My favorite radio show, This American Life, recently aired an episode entitled “When Patents Attack.” The gist of the episode is that, at least with respect to software patents, the patent system in the United States is discouraging rather than encouraging innovation. Specifically, through several stories about inventors, businesspeople, and patent licensing firms, “When Patents Attack” makes the argument that the existence and enforcement of thousands of very broad software patents makes it more difficult than it should be to do business in the high-tech sector, particularly for smaller companies and startups.
As I have explained in previous LightSwitch articles, licensing firms (also known as nonpracticing entities or, less charitably, patent trolls) are companies that own patents but do not utilize the inventions covered by those patents. Instead, licensing firms find other companies that are using the inventions and negotiate licenses with those companies (i.e. get those companies to pay them a fee in exchange for a license to continue using the inventions). As you might imagine, negotiating a license often involves threatening to sue for patent infringement. As host Alex Blumberg characterized the actions of a licensing firm that acquired a patent covering certain online photo-sharing technology: “[I]nstead [of becoming Flickr,] they waited for someone else to build Flickr, and then they sued Flickr.”
The first half of the show describes this problem from a small company’s perspective and is full of stories about enthusiastic and innovative start-up companies having their dreams dashed by letters from mysterious patent trolls alleging infringement and threatening to sue. The second half of the show is directed to the broader effect the increase in software patent litigation is having and describes how tech-sector heavyweights like Microsoft, Apple, and Google are spending billions of dollars to amass patent portfolios to assert “defensively” against licensing firms and competitors that may sue them. While “When Patents Attack” makes for a very interesting listen and raises a number of thoughtprovoking questions, it presents some contradictory arguments and ultimately fails to propose any solutions to the problem it highlights.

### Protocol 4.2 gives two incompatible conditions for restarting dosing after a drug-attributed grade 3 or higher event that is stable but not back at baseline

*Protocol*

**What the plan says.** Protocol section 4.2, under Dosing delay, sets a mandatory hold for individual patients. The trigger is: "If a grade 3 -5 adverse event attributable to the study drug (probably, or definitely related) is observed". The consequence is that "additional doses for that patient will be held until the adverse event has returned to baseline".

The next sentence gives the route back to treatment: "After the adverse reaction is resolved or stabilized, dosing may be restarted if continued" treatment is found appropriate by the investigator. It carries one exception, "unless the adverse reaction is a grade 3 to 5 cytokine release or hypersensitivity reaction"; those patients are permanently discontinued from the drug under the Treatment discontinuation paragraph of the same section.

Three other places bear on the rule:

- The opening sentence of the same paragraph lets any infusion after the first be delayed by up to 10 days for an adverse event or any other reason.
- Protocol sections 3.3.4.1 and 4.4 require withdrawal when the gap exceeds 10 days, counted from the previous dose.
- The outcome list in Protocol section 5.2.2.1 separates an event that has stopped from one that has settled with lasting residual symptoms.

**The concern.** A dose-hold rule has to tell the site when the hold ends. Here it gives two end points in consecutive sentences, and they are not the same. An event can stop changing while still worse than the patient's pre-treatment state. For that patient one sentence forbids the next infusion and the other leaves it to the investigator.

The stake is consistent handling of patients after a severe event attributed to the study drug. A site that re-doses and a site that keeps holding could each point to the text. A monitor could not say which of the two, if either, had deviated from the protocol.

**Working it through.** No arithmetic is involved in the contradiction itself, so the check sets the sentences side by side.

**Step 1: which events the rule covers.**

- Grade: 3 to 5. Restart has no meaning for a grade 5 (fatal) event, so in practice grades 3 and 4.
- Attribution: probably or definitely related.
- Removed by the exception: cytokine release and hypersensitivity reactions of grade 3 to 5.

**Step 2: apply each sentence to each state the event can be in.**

Regarding the contradictory arguments, the show first argues that enforcement of software patents by licensing firms is particularly unfair because the software patents being enforced never should have issued -- they cover things that lots of companies and institutions were doing (and even seeking to patent) when the “inventors” filed their patent applications. If this is in fact true, and the show makes a convincing case that it is, there are serious doubts about the enforceability of these patents. Unfortunately, the legal effect of the questionable validity of these patents is never addressed. Instead of addressing this question, the show interviews two software engineers who further put into question the validity of software patents. Stephan Brunner, the first inventor, claims the patents he worked on in the past are full of “mumbo jumbo, which nobody understands, and which makes no sense from an engineering perspective whatsoever.” Under federal law, however, all patents must describe an invention “in such full, clear, concise, and exact terms as to enable any person skilled in the art… to make and use the same.” 35 U.S.C. § 112, first paragraph. In other words, a patent cannot be “mumbo jumbo” and must make sense from an engineering perspective. Testimony from the inventor that a patent is meaningless would certainly assist a defendant in showing the patent is invalid. (Unfortunately, the two people that may understand Mr. Brunner’s patent better than anyone, Jason Dunham, who examined the patent at the USPTO, and an attorney at Campbell Stephenson, LLP, who prosecuted Mr. Brunner’s patent application, are not interviewed in the show.)